Ross Sea shelf its typical modern seabed morphology, which is characterized by landward dipping, overdeepening and troughs carved by grounded ice streams (De Santis et al., 1999). Shelf progradation observed in seismic profiles west of the Antarctic Peninsula indicates a general expansion of APIS assumed to be Late Miocene to Early Pliocene in age (Larter and Barker, 1991; Larter and Cunningham, 1993; Bart and Anderson, 1995; Larter et al., 1997; Barker et al., 2002; Bart et al., 2005). Similar shelf progradation is reported from seismic profiles elsewhere on the continental margin in the Bellingshausen and Amundsen seas although the age of the prograding sequences in these areas is unconstrained (Nitsche et al., 1997, 2000; Scheuer et al., 2006). Episodic advance and retreat of grounded ice across the eastern and western Antarctic Peninsula shelf throughout the latest Miocene and Early Pliocene are evident from seismic unconformities (Sloan et al., 1995; Larter et al., 1997; Bart and Anderson, 2000; Bart, 2001; Bart et al., 2005) and the onset of shelf overdeepening west of the Antarctic Peninsula (Camerlenghi et al., 2002). Recovery of sediments deposited in subglacial and glaciomarine settings from the western Antarctic Peninsula shelf (ODP Leg 178 Sites 1097 and 1103) confirm episodic APIS grounding events at least since the Latest Miocene to Early Pliocene (Barker et al., 1999a, 2002; Eyles et al., 2001). The general APIS expansion during the Late Miocene to Early Pliocene coincided with a northward shift of the Antarctic Circumpolar Current (ACC) (Hernandez-Molina et al., 2006), pronounced growth of large sediment drifts (Rebesco et al., 1997), clay-mineral fluctuations (Hillenbrand and Ehrmann, 2005) and distinct maxima in accumulation rates of terrigenous detritus (Grutzner et al., 2005) on the western Antarctic Peninsula rise. The sedimentary development of the drifts suggests episodic, enhanced supply of glacial-sourced sediments from the adjacent shelf from ca. 9.4 Ma onwards. Considerable growth of APIS and WAIS during the Late Miocene is also indicated by the onset of IRD deposition and sedimentation of a clay mineral assemblage pointing to the dominance of physical weathering in the South Orkney region (Site 696) and of rapid turbidite deposition with a West Antarctic provenance in the central Weddell Sea (Site 694) (Kennett and Barker, 1990). Anderson and Shipp (2001) infer that during the Late Miocene, the WAIS reached its modern size and, at times, was even larger than today. The seismic and core data from the western Antarctic Peninsula margin mentioned above suggest a similar scenario for the APIS.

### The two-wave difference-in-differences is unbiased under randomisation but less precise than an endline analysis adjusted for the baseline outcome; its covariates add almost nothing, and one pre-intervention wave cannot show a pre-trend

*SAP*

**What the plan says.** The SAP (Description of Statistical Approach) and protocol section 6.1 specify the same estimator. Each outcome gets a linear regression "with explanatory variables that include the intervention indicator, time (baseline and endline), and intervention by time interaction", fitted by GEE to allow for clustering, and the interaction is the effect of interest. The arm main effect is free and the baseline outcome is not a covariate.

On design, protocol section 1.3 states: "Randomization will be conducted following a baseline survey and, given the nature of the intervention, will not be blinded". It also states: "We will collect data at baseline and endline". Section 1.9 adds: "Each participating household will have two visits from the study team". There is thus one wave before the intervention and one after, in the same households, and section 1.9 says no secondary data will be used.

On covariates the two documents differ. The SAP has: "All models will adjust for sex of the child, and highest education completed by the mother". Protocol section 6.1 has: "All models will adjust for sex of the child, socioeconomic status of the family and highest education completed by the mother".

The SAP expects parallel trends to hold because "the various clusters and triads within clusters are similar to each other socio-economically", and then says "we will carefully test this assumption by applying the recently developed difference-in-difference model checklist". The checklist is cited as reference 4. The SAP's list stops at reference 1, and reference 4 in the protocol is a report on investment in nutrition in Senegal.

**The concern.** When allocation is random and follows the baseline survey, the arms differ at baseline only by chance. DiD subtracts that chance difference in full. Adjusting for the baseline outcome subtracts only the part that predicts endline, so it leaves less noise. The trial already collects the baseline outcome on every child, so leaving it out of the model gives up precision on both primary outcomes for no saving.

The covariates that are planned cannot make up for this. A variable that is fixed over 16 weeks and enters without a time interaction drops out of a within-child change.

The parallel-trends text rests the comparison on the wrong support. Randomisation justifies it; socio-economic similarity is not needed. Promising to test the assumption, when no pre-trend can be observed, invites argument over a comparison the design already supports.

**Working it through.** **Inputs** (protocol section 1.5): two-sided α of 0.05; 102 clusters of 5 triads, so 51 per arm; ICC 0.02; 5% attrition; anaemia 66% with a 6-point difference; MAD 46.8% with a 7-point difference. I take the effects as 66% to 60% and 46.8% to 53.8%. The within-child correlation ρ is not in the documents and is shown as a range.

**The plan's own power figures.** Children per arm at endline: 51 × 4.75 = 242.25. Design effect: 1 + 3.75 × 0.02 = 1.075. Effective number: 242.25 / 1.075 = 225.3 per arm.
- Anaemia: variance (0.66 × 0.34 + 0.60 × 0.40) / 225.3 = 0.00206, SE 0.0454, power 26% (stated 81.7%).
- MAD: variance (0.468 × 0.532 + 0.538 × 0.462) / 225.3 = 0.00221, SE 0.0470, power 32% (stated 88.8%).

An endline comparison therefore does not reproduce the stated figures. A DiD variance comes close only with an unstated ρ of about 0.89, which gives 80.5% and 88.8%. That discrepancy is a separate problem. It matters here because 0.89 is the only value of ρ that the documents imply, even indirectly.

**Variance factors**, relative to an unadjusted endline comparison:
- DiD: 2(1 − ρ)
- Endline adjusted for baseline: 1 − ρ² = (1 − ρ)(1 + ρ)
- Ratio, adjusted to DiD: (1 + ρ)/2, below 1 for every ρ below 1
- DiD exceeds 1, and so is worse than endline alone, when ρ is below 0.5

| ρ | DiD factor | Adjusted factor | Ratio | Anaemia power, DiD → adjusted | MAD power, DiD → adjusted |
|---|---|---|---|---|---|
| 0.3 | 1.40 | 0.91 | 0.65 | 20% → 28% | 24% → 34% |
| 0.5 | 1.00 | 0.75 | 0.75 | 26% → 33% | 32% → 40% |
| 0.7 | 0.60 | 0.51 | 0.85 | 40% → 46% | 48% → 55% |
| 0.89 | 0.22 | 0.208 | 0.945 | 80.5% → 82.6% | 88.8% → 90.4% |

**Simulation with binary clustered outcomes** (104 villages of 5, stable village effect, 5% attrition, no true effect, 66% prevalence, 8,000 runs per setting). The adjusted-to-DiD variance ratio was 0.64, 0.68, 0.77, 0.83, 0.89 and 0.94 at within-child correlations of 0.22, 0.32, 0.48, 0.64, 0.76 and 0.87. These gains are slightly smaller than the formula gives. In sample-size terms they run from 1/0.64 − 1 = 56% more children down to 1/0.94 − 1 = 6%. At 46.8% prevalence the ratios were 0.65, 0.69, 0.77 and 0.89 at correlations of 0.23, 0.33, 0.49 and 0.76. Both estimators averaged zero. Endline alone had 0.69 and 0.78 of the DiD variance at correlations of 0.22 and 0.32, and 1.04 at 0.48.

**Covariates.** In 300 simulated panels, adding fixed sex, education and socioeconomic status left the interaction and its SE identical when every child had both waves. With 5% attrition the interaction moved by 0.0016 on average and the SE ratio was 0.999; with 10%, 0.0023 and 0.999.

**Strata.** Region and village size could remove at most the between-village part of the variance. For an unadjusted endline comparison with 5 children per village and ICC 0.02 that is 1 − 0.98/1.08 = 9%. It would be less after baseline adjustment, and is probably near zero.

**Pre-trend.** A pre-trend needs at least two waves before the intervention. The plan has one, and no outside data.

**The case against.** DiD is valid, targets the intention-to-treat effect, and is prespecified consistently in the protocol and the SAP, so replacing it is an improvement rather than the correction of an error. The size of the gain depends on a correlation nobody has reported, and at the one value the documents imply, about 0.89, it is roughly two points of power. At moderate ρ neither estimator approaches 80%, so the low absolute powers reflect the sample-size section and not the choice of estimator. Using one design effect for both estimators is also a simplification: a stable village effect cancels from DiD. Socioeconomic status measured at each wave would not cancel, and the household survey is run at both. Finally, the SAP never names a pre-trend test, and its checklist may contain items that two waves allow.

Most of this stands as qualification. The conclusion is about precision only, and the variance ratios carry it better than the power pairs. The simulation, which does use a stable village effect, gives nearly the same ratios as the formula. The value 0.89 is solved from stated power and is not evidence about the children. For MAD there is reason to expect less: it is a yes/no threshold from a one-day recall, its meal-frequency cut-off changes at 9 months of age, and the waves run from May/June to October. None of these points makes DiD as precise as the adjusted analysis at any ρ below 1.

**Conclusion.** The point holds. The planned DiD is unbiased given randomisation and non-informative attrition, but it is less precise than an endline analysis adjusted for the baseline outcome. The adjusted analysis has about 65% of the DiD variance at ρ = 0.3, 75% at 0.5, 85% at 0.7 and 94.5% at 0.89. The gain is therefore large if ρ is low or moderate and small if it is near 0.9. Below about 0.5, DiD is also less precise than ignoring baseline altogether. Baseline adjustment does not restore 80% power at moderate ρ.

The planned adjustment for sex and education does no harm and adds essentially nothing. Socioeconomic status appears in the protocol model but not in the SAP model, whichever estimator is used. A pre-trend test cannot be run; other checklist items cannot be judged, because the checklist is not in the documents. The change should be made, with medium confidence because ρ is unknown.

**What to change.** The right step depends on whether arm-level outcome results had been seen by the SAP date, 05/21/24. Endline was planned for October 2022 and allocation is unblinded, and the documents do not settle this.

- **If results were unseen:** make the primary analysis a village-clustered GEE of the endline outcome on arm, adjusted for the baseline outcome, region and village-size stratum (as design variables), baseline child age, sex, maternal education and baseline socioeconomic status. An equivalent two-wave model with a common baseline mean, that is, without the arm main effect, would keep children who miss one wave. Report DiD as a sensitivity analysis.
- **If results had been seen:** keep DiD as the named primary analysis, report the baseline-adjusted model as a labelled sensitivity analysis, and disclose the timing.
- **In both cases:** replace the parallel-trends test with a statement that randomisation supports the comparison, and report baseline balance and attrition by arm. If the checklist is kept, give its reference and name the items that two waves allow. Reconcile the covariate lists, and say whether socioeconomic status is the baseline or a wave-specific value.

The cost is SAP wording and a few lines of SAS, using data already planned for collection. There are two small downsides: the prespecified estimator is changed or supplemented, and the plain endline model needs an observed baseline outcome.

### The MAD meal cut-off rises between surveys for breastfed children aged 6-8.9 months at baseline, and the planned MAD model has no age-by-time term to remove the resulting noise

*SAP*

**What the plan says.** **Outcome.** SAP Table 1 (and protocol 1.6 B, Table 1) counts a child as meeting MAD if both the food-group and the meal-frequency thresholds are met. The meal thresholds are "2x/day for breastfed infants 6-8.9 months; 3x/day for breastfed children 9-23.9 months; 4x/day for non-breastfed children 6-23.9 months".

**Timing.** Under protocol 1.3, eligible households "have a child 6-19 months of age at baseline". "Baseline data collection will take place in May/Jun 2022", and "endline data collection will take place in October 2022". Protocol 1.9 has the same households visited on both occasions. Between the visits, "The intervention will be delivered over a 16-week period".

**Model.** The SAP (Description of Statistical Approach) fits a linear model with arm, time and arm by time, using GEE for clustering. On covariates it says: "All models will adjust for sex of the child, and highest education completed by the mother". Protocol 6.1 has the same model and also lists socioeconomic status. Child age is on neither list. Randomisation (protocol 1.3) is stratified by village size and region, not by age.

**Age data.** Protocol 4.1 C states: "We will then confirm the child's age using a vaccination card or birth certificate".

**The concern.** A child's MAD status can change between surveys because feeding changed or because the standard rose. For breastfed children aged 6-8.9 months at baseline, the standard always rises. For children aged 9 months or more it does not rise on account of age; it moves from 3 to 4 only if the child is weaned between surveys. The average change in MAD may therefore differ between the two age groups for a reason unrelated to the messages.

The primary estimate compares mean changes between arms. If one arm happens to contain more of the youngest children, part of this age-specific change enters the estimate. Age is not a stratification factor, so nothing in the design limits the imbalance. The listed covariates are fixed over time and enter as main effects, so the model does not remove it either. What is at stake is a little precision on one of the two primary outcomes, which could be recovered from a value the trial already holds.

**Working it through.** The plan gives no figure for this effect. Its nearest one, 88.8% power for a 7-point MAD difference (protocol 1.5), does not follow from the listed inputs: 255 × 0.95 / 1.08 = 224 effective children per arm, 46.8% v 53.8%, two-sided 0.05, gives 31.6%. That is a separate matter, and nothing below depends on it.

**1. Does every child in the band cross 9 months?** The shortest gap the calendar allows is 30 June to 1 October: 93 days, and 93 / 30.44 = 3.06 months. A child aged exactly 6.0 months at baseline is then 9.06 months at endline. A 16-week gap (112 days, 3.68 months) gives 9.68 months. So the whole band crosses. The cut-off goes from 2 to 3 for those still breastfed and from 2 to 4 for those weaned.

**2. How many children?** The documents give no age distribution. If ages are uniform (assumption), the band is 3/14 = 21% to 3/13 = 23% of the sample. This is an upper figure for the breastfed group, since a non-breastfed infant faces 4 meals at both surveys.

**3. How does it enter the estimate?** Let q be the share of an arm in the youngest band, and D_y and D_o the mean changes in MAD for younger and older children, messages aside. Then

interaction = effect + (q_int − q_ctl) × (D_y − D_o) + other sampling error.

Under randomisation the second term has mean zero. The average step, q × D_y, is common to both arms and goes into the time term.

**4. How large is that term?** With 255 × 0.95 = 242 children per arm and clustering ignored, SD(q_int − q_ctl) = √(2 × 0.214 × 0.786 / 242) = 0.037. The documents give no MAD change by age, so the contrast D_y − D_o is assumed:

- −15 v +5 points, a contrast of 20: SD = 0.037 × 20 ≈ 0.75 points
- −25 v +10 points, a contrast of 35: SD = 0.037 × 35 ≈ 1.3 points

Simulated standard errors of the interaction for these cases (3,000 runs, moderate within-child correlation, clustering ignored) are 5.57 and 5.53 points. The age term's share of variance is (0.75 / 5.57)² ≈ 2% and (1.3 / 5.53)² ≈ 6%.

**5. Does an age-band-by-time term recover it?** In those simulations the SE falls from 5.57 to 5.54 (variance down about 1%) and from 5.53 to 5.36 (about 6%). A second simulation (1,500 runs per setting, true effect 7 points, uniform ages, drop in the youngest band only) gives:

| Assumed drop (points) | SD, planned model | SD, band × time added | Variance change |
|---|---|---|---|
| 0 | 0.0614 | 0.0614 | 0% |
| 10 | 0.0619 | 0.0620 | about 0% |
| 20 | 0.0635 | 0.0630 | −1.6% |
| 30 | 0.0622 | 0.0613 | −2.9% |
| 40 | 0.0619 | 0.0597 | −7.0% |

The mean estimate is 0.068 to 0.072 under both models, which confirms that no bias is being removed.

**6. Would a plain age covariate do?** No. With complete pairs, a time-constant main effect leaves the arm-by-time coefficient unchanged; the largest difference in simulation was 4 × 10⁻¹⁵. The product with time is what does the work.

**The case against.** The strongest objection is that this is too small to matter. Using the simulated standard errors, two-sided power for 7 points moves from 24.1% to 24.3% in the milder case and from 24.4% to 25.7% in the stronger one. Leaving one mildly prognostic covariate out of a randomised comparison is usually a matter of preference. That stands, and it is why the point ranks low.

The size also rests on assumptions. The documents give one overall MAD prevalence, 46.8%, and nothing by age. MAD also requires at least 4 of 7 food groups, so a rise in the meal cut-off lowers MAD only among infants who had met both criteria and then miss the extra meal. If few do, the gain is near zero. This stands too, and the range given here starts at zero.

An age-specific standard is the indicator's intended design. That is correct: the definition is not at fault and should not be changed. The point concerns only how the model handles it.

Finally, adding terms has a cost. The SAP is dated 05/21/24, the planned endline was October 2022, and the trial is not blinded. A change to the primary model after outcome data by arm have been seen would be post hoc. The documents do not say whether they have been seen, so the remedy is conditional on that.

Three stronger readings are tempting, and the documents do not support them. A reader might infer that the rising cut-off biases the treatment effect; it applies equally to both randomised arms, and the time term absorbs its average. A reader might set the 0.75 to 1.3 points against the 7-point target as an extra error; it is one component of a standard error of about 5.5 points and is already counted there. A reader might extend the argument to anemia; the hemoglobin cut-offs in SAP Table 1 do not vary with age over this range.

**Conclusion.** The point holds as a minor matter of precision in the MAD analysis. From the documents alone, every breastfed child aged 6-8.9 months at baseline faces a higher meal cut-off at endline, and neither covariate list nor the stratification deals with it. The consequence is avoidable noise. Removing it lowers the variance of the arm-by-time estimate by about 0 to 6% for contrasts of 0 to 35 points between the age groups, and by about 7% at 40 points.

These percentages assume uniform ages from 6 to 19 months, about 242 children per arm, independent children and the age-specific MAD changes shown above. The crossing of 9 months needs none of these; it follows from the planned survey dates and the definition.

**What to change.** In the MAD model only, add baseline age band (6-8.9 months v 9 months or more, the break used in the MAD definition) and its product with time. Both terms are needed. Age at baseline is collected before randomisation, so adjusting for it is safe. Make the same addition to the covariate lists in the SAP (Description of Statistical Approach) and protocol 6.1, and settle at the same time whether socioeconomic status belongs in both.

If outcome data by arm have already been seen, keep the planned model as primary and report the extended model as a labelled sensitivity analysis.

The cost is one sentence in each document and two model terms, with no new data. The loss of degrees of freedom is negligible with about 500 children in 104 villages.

At the Miocene/Pliocene boundary, the deposition of IRD at Site 325 increased (Hollister et al., 1976), while the first significant deposition of IRD started at Site 322 near Drake Passage (Abreu and Anderson, 1998). Kennett and Barker (1990) attributed a shift from pelagic to hemipelagic deposition at Site 696 and from turbiditic to hemipelagic sedimentation at Site 694 during the earliest part of the Pliocene to the development of a stable APIS and WAIS or climatic warming in West Antarctica. Seismic stratigraphy combined with sedimentological data from DSDP Leg 28 drill cores indicates that the eastern Ross Sea shelf reached a late fully glacial stage with an overdeepened topography, which was mainly influenced by glacial processes of erosion and deposition resulting in relatively low sedimentation rates (De Santis et al., 1999). Throughout the Early Pliocene, high-frequency grounding events are observed in seismic profiles from the eastern Ross Sea shelf and the western Antarctic Peninsula shelf (Alonso et al., 1992; Larter and Cunningham, 1993; Larter et al., 1997; Bart and Anderson, 2000; Bart, 2001). Cyclicity in drift sedimentation recorded in drill cores from the Antarctic Peninsula rise confirms that ice streams repeatedly advanced to the shelf break throughout the Pliocene (Barker et al., 2002; Hillenbrand and Ehrmann, 2005; Hepp et al., 2006). During the Early Pliocene, sedimentation rates increased in the deep Bellingshausen Sea (DSDP Leg 35 Sites 322, 323 and 325) and the Weddell Sea (ODP Leg 113 Sites, 693 and 697) (Barker, 1995). On the western Antarctic Peninsula continental rise, down-slope transport exceeded along-slope transport throughout the Pliocene (Hernandez-Molina et al., 2006), and the sediment supply from the shelf enhanced and maintained the sediment drifts (Rebesco et al., 1997, 2002). Seismic studies of the continental margin in the western Bellingshausen and Amundsen seas revealed truncations of foreset reflectors and extensive progradation, probably during the Pliocene (Nitsche et al., 1997, 2000; Scheuer et al., 2006), suggesting that grounded ice eroded the shelf and transported the terrigenous detritus across the shelf edge. According to Scheuer et al. (2006), the accumulation rate of terrigenous sediment on the adjacent continental rise reached its maximum during the Pliocene and Quaternary, which may indicate a relatively late establishment of WAIS in the adjacent hinterland (cf. Nitsche et al., 1997). In contrast, sedimentation rates on other parts of the West Antarctic margin reached distinct maxima during the Late Miocene (Site 1095; Barker et al., 2002) or during the Early Pliocene (Barker, 1995).

During the Late Pliocene, sedimentation rates decreased at the drifts on the Antarctic Peninsula rise (ODP Leg 178, Sites 1095, 1096 and 1101; Barker et al., 1999a, 2002), in the deep Bellingshausen Sea (DSDP Leg 35, Sites 322, 323 and 325; Barker, 1995) and in the Weddell Sea (ODP Leg 113, Sites 694 and 697; Kennett and Barker, 1990; Barker, 1995). A concomitant transition from progradation to aggradation is observed in seismic profiles from elsewhere on the West Antarctic margin, from the Antarctic Peninsula to the eastern Ross Sea (Larter and Barker, 1991; Larter and Cunningham, 1993;

De Santis et al., 1995; Larter et al., 1997; Nitsche et al., 1997, 2000). In contrast to these findings, Rebesco et al. (2006) compared changes in the geometries of seismic reflection profiles and concluded that enhanced progradation of the continental shelf and slope started almost all-around Antarctica at ca. 3 Ma. These authors suggest that APIS, WAIS and EAIS switched from a predominantly polythermal to a predominantly cold-based mode at this time of major ice-sheet build-up in the Northern Hemisphere (cf. Barker, 1995).